Missouri recognizes both a right of publicity, and a distinct privacy-based tort of appropriation.
Common Law - Right of Publicity
Missouri has long recognized under the rubric of “privacy,” a property right in one’s image and the right to control its use. To establish a violation of the right of publicity a plaintiff must establish that: (1) the defendant used the plaintiff’s identity; (2) without consent; and (3) “with the intent to obtain a commercial advantage.”
The Supreme Court of Missouri has distinguished the common right of publicity from the tort of misappropriation, noting that the right of publicity “protects against commercial loss,” while the right to privacy protects against “intrusion upon an individual’s private self-esteem and dignity.” The main differences are in the damages sought and the requirement that a use must be for a commercial advantage, rather than simply for any advantage, in the context of a publicity-based claim. The state supreme court has also held that the defendant must have intended to obtain this commercial advantage. The state’s analysis tracks the Restatement (Third) of Unfair Competition.
Common Law - Right of Privacy-Appropriation Tort
Missouri has long recognized a right to privacy and the tort of appropriation of a plaintiff’s identity for a defendant’s advantage. Unlike the common law right of publicity, the misappropriation tort does not require that the defendant’s use be for commercial advantage.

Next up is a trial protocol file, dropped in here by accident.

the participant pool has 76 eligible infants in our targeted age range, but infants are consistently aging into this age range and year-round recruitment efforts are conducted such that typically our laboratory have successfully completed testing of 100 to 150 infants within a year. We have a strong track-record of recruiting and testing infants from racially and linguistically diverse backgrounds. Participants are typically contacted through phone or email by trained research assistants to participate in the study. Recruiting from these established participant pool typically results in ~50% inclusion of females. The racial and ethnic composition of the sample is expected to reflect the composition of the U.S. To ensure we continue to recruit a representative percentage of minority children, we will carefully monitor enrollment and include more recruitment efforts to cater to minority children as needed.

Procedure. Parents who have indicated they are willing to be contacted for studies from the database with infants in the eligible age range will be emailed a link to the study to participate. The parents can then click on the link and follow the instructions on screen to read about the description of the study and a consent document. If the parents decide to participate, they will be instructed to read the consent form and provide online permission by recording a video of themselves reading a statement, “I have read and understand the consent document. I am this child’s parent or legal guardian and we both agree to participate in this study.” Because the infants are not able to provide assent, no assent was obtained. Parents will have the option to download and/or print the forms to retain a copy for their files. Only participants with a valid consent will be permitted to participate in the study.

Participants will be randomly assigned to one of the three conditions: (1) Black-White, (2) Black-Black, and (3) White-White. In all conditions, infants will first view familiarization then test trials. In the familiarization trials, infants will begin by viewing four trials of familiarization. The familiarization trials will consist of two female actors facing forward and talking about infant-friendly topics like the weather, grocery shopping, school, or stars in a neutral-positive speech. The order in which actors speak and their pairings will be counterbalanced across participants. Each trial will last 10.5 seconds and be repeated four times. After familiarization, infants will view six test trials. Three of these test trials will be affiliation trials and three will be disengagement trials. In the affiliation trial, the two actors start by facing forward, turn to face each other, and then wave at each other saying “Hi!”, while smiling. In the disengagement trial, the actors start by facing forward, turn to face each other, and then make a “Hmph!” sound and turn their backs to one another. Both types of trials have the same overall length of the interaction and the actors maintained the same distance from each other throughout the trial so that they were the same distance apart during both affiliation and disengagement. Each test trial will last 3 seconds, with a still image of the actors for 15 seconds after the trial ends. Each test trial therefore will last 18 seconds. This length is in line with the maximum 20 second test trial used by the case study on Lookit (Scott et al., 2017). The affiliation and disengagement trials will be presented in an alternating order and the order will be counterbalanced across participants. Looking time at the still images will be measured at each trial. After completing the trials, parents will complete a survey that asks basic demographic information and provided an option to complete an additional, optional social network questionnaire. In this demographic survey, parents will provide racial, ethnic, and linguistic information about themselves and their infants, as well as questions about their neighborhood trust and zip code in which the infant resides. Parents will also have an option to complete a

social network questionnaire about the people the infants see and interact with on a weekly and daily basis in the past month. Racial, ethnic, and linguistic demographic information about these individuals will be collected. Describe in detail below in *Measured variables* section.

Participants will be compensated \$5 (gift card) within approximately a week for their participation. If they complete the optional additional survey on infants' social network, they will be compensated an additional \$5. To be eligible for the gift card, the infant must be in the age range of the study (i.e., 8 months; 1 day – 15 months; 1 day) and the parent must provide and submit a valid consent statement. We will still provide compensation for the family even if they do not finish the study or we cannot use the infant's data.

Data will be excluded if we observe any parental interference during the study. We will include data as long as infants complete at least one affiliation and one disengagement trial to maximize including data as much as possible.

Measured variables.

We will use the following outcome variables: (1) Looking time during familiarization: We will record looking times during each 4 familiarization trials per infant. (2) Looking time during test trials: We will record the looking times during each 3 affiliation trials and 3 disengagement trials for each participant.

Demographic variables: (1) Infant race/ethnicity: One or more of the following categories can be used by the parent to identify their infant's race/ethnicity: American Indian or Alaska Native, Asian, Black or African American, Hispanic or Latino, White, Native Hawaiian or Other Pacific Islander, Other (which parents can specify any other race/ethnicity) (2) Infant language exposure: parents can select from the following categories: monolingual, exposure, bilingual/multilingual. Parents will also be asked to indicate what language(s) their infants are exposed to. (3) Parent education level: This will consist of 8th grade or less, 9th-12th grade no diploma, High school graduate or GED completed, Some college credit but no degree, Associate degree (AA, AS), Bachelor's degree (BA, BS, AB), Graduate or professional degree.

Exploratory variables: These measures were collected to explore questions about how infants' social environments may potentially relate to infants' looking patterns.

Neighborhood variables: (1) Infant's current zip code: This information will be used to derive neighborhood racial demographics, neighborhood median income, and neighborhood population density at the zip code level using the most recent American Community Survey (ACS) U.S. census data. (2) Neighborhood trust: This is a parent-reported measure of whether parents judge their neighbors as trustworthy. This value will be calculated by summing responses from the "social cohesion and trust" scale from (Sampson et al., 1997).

The state’s analysis of the tort tracks the Restatement (Second) of Torts.
No court has considered this issue.
Limits on Right
Does the law require the plaintiff or identity-holder to be a celebrity or have a commercially valuable identity?
The privacy-based appropriation tort does not require such a showing, but the right of publicity may turn, in part, on the plaintiff having a commercially valuable identity. The Missouri Supreme Court, however, has declined to so hold. Several appellate courts have nevertheless suggested that a right of publicity action requires that one be a celebrity, or otherwise have a commercially-valuable identity.
Does the law protect persona?
The Missouri Supreme Court has allowed a claim arising out of a comic book character that did “not physically resemble” the plaintiff, because in context the variation on the plaintiff’s name caused a “correlation” or “connection” between the plaintiff and the character. In another case, the state supreme court rejected a claim that a person’s horse identified that person.
Is Liability Limited to Uses on Commercial Advertising or Commercial Speech?
The Missouri Supreme Court has applied the right of publicity in the context of noncommercial speech. A right of publicity claim must be for the defendant’s “commercial advantage,” but this has been applied to expressive works, such as comic books. The misappropriation claim does not require a commercial use of any sort.
First Amendment Analysis
Missouri recognizes exceptions from the common law right of privacy for the publication of newsworthy matters of public concern. Missouri also has adopted a predominant use test to determine whether a use is protected by the First Amendment. The predominant use test considers whether a use “predominantly exploits the commercial value” of the person’s identity or instead predominantly makes an expressive comment about the person. In contrast, the Eight Circuit Court of Appeals uses a balancing test to determine whether free speech interests outweigh the interests of the identity-holders.
The Eight Circuit has held in the context of a claim under Missouri’s right of publicity that the First Amendment bars a claim arising out of the use of baseball players’ names and statistics in the context of a fantasy sports league.
The Eighth Circuit has held that Missouri’s right of publicity is preempted by federal copyright law when the claim arises out of an authorized copyrighted work.